Melodica-MeFebruary 6, 2016 at 2:36 pm #6795LowboyParticipant
Here is an example of a recording done very low budget. I ran a Shure SM-57 directly into my Vox AC-10C1. No effects of any kind were applied. I stuck an old Zoom H2 Handy recorder right in front of the amp, one mic facing the amp and and the other mic facing the room to capture the reverb from the cathedral ceiling and hardwood floor in my living room. I think the melodica was a HM-26 or HM-32. Any reverb/delay that you hear is from the environment.
The recording is actually a study/practice session from last week and is about 15 minutes of me jamming around solo, trying to develop expressive techniques. So you may want to jump around the recording to hear different parts rather than listen to the whole thing. Oh, and one goal of the study was also to use the amplifier tubes and my voice (and coax natural distortion from the instrument) to achieve a distorted sound.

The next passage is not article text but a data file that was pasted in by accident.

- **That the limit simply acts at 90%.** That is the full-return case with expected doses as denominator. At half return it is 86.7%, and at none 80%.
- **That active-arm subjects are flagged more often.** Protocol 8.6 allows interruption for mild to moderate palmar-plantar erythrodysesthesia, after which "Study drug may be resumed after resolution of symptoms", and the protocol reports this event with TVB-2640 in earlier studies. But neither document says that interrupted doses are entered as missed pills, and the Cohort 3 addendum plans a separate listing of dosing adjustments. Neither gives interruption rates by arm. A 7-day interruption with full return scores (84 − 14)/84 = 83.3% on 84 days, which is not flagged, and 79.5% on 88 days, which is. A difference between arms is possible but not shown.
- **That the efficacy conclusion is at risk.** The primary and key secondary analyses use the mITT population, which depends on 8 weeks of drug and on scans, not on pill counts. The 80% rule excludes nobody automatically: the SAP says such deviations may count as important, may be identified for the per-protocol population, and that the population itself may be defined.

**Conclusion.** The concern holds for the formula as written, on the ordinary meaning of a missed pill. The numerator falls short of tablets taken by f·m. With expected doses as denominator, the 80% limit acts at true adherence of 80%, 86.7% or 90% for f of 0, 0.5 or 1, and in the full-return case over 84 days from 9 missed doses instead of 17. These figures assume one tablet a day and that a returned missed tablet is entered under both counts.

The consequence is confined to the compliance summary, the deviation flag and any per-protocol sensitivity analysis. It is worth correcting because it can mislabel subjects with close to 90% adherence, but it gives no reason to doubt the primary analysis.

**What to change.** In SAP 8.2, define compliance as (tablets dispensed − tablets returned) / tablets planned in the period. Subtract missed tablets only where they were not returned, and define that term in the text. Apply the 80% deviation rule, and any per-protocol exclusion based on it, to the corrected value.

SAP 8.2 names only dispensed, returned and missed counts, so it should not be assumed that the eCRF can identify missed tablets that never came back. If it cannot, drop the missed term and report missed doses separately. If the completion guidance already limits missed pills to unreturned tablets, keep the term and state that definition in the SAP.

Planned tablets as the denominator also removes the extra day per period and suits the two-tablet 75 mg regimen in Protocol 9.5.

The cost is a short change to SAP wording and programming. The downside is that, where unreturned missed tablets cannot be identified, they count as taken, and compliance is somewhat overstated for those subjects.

If you listen with headphones, you can hear that the recording is pretty detailed give the low budget setup. Far from professional, yet surprisingly useful for practice/study work.
When I get serious about recording, I use an SM-57 mic to a Presonus RC 500 preamp with compressor and EQ, place a LWBC Harp Delay in the preamp effects loop, and bring that into my 8-track hard disk recorder.
This recording is in .WAV file format and is big. It may take a minute or two to download and start playing.
LowboyFebruary 7, 2016 at 1:07 am #6798
So you are recording the amplified sound, which I suppose is to approximate what a live audience is hearing when you play through an amp.